Climate change is one of the most critical existential threats to humankind. Despite some world leaders and citizens disputing the basic facts of the ongoing climate crisis, the 20 warmest years on record have taken place in the last 22 years and climate change’s worst impacts may be irreversible by 2030. While this issue affects people across every region, the Middle East is especially vulnerable.
Water scarcity is a direct result of climate change. As temperatures rise, and extreme weather, such as droughts, become increasingly prevalent, water insecurity will begin causing mass deprivation and catastrophe across the Middle East and, in particular, Iraq. Rapidly increasing temperatures in Iraq are making water even more difficult to find, causing mass desertification across an already arid region.
This past July, in the capital of Baghdad, temperatures hit 125.2 degrees Fahrenheit, a life-threatening level of heat. Additionally, as water scarcity becomes reality, poor sanitation and a lack of clean drinking water are expected to increase the prevalence of disease. Moreover, Iraq’s population is growing, as seen by the annual population growth rate of 3.9% in 2013 and 2.3% in 2018. As the population continues to grow, the Iraqi government struggles to adequately provide food and water for its citizens.
The international community has acknowledged how water scarcity threatens the livelihoods of both humans and wildlife in the sixth United Nations Sustainable Development Goal (SDG), which targets access to clean water and sanitation, especially in desolate areas. While actionable steps can be taken to prevent the issue from worsening, these steps have not been implemented due to the chaos, corruption, low funding and lack of centralized control in Iraq.
Compared to its regional neighbors, Iraq has been the most impacted by water insecurity. As the entire Middle East is currently struggling with this issue, and many of these countries share the same water sources, there is a race to harvest water within a country’s borders. Iran, on Iraq’s eastern border, has built the Sardasht Dam and the Daryan Dam to harvest water from the Tigris and Euphrates rivers, limiting water which would have otherwise flowed into Iraq. Moreover, since 1970, Turkey has worked to increase its control over the region’s shared water source by building approximately 20 dams on the Euphrates and some more on the Tigris. Syria has also built its own dams to harvest water.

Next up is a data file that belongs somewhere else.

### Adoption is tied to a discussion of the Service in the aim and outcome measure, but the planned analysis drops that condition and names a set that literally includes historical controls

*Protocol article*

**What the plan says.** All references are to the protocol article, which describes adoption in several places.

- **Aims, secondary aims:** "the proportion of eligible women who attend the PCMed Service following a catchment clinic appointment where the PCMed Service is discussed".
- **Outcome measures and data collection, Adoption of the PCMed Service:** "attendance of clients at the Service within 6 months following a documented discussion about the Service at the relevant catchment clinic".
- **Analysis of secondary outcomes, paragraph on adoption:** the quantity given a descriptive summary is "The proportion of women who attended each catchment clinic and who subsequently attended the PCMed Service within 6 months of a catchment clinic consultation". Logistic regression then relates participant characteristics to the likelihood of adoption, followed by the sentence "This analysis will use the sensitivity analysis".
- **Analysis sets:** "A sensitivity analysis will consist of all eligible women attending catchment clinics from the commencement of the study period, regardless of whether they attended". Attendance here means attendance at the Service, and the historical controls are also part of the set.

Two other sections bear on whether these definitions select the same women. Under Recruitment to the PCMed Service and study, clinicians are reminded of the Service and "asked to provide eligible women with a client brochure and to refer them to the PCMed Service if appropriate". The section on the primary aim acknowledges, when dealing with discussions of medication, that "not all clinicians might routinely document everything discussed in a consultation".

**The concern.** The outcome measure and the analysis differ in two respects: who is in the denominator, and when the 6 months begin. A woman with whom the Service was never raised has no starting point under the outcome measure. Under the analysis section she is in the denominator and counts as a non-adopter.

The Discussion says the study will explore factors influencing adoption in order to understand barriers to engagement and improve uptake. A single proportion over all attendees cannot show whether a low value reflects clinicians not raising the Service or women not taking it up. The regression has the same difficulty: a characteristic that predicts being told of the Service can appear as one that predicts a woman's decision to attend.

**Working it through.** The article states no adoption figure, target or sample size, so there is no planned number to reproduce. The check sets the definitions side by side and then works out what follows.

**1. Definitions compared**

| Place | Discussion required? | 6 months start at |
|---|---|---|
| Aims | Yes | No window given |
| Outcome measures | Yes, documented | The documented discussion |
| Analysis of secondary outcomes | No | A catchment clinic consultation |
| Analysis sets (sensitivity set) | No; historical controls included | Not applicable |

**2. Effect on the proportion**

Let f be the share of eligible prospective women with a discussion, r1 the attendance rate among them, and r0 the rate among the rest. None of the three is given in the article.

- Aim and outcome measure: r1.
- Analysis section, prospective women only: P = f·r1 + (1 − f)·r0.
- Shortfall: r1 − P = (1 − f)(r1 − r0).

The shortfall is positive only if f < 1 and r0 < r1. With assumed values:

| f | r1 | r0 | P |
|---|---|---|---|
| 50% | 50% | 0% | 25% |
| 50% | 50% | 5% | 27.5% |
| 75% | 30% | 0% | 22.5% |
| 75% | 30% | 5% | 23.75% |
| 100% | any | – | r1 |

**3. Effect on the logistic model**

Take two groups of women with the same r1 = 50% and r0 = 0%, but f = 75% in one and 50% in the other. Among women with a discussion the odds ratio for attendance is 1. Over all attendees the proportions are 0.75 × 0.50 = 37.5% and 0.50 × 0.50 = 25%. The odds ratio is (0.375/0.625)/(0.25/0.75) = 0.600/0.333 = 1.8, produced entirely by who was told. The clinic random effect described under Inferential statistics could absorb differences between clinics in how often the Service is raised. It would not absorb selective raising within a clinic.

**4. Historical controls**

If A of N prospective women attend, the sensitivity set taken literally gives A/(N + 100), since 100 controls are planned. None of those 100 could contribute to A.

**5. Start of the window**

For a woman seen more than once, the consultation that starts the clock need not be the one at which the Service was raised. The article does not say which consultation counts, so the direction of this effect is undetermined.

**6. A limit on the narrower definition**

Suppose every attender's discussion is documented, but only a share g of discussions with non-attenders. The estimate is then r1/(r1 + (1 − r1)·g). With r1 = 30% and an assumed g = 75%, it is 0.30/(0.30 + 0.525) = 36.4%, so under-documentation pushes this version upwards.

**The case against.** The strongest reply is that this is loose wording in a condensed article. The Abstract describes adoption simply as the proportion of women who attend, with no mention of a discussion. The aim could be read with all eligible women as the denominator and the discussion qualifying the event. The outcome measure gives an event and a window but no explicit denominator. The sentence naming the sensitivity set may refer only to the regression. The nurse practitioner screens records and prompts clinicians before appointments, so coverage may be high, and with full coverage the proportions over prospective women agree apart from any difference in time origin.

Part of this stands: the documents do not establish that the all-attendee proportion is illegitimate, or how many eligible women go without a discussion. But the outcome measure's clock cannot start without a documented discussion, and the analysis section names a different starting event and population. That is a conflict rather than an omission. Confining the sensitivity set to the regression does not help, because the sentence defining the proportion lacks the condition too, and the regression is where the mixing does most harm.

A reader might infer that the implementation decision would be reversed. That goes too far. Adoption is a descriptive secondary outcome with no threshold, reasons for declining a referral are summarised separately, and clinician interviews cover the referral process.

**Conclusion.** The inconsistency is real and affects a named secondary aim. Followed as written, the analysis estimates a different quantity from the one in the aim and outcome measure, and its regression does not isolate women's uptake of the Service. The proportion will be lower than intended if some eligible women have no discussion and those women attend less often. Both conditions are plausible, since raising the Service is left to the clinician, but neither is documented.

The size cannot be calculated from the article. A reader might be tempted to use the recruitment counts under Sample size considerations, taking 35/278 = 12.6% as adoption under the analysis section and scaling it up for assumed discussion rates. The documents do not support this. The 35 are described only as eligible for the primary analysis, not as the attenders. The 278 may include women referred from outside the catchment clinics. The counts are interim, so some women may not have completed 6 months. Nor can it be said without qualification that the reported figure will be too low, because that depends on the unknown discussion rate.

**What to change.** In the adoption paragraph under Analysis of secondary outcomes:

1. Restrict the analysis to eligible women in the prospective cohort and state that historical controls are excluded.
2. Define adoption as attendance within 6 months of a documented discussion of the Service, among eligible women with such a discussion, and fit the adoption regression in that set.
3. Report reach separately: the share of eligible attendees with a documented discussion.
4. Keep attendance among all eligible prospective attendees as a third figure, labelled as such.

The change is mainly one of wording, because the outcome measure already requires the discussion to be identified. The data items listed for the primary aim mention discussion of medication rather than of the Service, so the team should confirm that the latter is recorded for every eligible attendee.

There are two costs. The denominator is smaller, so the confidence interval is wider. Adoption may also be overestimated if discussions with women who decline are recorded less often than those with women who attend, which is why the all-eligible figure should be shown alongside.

The race to secure water in the Middle East has left 81% of Iraq’s primary water sources under the control of other countries, some of which are regional and political rivals. Consequently, Iraq has little control over the amount of water that is coming into its borders, thereby making the nation more susceptible to the consequences of water insecurity. A combination of short-sighted solutions, an increase in the effects of climate change, previous conflict and tragic terrorist attacks threaten the future of Iraq and the entire Middle East — not just from a political perspective, but from a sustainability and resource-based perspective as well.
Since 2018, Iraq has been unable to provide all of its citizens with clean drinking water. In addition to being unable to provide clean water, Iraq also struggles to provide enough water to fulfill the basic needs of its citizens. Sanitary water is unable to reach Iraqi citizens due to the country’s poor water infrastructure. As a direct result of recent conflict in Iraq during the past few decades, the country’s water infrastructure has been virtually destroyed. The Gulf War, the U.S. Invasion of Iraq, and the post-war period, in particular, were characterized by significant blows to the country’s infrastructure. During the 1990-1991 Gulf War, the United States bombed four hydro-electric dams, which made it impossible for water treatment facilities to clean the country’s water. Moreover, a sewage plant in Baghdad was destroyed, subsequently causing sewage to spill into the Tigris.